A Perfect Spy by John le Carre

Author John le Carre puts his experience with the British Foreign Service to good use in his British spy novels.

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A Perfect Spy by John le Carre


Features

  • Mass Market Paperback: 688 pages ; Dimensions (in inches): 1.13 x 6.76 x 4.19
  • Publisher: Pocket Books; (April 1, 2000)
  • ISBN: 0671042750


    Reader Reviews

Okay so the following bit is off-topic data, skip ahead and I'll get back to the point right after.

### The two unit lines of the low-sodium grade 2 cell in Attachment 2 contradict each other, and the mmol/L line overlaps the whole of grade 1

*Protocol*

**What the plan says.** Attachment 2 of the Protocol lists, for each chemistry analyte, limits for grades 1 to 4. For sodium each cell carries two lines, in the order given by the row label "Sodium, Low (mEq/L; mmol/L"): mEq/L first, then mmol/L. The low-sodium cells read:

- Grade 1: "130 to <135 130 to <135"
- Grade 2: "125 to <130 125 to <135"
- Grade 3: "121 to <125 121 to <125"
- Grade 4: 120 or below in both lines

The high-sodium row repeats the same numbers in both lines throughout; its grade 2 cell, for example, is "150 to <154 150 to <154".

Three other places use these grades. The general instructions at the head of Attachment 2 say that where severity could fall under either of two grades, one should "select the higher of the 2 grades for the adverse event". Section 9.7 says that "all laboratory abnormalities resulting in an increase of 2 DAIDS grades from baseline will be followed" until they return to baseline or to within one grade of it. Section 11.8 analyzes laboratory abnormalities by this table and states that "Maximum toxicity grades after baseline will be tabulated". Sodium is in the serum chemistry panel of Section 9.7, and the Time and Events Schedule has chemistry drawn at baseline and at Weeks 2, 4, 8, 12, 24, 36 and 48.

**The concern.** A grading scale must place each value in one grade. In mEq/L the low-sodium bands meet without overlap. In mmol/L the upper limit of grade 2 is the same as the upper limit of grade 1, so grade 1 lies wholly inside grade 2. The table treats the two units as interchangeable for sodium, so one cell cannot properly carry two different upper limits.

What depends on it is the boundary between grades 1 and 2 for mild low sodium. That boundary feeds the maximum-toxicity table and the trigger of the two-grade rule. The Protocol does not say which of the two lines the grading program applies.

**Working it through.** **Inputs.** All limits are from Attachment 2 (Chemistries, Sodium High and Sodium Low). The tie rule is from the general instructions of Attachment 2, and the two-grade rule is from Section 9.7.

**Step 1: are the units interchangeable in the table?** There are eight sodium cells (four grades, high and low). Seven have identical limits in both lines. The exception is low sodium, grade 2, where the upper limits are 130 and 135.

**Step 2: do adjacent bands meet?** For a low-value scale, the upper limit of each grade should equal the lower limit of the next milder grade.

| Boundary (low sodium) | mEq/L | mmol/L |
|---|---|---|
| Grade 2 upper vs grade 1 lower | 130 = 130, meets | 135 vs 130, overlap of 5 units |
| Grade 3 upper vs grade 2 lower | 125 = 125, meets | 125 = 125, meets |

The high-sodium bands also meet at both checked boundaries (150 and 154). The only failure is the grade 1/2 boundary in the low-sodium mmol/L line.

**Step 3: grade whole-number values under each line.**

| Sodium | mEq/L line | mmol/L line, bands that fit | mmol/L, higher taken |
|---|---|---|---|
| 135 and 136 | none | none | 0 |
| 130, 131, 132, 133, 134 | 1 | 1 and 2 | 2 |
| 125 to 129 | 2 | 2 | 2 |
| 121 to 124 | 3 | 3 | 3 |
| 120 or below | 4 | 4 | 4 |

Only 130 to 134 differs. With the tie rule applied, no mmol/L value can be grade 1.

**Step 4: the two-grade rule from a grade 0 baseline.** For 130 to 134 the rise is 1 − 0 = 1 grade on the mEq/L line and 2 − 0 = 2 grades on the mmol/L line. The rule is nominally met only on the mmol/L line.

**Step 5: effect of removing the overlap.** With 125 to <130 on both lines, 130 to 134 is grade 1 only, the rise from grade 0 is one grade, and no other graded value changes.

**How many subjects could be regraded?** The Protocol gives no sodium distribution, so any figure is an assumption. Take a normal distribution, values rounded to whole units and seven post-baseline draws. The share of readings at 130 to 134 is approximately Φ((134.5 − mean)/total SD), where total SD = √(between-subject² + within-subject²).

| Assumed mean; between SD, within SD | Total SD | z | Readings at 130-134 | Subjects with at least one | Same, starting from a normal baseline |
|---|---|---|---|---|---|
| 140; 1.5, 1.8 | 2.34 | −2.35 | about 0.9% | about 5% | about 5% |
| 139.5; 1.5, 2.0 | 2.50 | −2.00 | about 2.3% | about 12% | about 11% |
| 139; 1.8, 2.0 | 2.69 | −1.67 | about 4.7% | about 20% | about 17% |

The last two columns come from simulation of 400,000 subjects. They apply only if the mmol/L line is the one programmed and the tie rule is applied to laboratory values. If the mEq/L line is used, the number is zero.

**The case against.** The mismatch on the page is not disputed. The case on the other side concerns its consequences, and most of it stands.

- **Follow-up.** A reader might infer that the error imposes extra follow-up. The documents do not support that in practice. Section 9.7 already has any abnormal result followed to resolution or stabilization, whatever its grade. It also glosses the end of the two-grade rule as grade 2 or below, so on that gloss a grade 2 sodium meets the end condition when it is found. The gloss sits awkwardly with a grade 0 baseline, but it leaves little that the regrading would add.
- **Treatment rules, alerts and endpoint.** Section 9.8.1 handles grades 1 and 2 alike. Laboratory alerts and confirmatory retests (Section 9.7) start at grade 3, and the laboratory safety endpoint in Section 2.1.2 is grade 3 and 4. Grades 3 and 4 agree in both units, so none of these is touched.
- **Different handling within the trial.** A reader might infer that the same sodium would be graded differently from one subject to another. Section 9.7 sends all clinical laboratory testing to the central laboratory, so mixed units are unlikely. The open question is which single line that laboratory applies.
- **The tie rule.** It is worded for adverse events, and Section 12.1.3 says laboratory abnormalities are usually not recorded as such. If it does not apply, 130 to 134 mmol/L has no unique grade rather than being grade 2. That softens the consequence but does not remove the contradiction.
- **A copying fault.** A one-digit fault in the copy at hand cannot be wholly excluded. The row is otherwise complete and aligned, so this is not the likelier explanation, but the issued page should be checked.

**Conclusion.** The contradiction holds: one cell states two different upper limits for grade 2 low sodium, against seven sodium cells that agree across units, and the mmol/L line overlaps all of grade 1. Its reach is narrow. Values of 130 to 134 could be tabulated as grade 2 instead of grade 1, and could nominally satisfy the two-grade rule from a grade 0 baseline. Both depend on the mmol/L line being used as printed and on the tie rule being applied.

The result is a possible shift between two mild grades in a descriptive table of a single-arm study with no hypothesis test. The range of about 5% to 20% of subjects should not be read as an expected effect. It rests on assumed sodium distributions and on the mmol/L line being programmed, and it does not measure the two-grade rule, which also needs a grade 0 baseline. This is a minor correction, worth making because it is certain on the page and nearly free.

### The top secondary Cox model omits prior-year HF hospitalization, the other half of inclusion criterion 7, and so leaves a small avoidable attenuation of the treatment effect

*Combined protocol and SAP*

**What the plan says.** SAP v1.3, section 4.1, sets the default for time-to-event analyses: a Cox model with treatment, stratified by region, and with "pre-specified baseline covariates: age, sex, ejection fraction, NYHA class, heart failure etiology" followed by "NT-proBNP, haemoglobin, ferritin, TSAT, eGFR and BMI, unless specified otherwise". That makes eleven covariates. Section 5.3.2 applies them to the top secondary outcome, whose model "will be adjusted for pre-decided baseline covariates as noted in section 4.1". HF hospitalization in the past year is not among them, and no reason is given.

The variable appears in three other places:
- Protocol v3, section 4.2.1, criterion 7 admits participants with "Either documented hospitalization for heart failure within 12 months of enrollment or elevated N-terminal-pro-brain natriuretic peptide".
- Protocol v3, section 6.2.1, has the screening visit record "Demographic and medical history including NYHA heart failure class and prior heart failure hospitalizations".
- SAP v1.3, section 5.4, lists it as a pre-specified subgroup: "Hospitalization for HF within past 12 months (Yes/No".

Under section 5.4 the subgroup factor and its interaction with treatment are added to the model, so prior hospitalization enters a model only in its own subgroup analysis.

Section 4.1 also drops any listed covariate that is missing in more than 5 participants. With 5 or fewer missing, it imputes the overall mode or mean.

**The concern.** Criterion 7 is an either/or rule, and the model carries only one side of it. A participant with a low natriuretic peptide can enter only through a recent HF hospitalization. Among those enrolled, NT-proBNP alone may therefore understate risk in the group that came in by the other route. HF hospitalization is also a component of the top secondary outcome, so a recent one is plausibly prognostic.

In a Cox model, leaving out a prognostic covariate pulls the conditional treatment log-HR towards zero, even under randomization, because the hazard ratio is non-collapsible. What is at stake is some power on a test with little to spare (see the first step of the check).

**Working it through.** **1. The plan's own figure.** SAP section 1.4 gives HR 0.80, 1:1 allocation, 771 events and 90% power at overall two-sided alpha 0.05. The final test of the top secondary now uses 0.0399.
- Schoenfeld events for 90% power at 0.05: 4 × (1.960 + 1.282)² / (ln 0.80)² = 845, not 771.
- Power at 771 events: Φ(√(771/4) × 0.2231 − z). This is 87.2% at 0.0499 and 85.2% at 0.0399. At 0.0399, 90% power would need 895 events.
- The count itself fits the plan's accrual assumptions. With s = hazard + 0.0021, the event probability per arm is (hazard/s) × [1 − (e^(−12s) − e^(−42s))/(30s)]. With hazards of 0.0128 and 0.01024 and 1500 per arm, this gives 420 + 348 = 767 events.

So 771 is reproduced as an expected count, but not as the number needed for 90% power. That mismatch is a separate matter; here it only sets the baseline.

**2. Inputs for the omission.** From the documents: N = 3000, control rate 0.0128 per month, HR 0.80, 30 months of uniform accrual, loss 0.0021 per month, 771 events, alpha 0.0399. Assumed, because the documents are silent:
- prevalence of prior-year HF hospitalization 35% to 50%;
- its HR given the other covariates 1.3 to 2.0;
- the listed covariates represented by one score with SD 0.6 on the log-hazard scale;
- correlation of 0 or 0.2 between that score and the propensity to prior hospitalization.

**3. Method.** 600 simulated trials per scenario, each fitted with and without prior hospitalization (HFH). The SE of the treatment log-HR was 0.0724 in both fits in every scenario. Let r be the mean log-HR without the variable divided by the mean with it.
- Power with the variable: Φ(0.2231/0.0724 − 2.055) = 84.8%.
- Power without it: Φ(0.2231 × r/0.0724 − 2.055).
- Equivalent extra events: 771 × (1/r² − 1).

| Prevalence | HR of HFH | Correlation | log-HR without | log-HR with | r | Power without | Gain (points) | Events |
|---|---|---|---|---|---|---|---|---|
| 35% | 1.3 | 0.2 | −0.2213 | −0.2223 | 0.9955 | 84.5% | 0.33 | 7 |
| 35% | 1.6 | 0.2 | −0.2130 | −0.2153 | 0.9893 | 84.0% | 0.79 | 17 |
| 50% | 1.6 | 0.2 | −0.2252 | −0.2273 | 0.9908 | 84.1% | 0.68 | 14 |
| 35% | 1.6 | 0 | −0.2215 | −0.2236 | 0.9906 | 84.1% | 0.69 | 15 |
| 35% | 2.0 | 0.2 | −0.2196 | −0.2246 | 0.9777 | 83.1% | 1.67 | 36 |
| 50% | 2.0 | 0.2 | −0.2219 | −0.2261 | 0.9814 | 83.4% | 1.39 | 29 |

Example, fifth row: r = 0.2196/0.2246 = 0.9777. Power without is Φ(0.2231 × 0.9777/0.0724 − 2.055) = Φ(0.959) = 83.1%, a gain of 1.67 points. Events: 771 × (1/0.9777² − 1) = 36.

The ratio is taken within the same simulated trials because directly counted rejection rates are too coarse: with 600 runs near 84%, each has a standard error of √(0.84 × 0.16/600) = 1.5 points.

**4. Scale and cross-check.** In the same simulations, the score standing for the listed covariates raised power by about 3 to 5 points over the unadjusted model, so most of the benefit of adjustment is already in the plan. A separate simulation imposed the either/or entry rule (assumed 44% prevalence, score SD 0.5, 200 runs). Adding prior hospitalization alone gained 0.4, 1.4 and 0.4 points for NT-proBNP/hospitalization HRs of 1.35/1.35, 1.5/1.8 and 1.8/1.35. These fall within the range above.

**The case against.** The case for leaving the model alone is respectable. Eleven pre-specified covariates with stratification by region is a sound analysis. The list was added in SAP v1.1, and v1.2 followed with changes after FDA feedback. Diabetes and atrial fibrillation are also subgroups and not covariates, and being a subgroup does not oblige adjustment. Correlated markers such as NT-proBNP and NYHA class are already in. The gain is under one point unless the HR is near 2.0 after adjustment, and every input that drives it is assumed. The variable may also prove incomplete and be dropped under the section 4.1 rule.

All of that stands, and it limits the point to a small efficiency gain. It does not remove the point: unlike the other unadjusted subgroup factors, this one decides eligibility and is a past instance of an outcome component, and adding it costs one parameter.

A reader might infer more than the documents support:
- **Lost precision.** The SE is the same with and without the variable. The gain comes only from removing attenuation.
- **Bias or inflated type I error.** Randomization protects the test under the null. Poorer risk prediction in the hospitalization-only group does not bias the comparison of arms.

The End Before the Beginning, February 16, 2003 Reviewer: ransome22 from Baltimore, MD It seems that nary a used book sale is complete without a copy of A Perfect Spy holding court on crowded shelves with works of obscure fiction. Having often come across it during my own browsing, I finally picked up a copy (for free) to see if I had been missing out. I intend no harm with the statement, but the book was worth the price. I now see a measure of reason behind the myriad discarded copies. One might call this work a genre-bender as it is less a work of fictive espionage than it is a psychological profile of the protagonist, Magnus Pym. It is, at its core, an extended work in character development. At the beginning of the novel, spy Pym takes up residence in a seaside home to write his memoirs, and his disappearance causes a flurry of panic within the American and British intelligence communities. The grand majority of "the action" has already taken place, however, and is cryptically recounted in hindsight as Pym explores the influence of his father's business shenanigans upon his own character, chosen vocation, and penchant for deception. His style is so cryptic at times, and clarification from le Carre so wanting, that the reader can easily be left behind searching for clues as to time and context. It is a task to keep one's bearings as the narrative often shifts from past to present with little warning, while minor characters not seen for chapters surface suddenly with little hint as to where they were last seen. The name Wentworth, for example, surfaces within the first 100 pages then largely disappears for the rest of the novel until assuming a major role at the very end. There are some 150 to 160 major and minor characters in this book, some of which appear in both Pym's reminiscing and in the narrative present. The story is an unusual one as Pym's reminiscing seems to be preparing the reader for a more dynamic present. But by the time the reminiscing and the present intersect, the novel has ended. John le Carre is a gifted writer and story teller, but it seems this story has proven too difficult even for even him to tell, at least in the way he has chosen to tell it. A Perfect Spy is not a poorly written book, but it can be a bewildering one -- and one which seems to end just as it is getting started. --This text refers to an out of print or unavailable edition of this title

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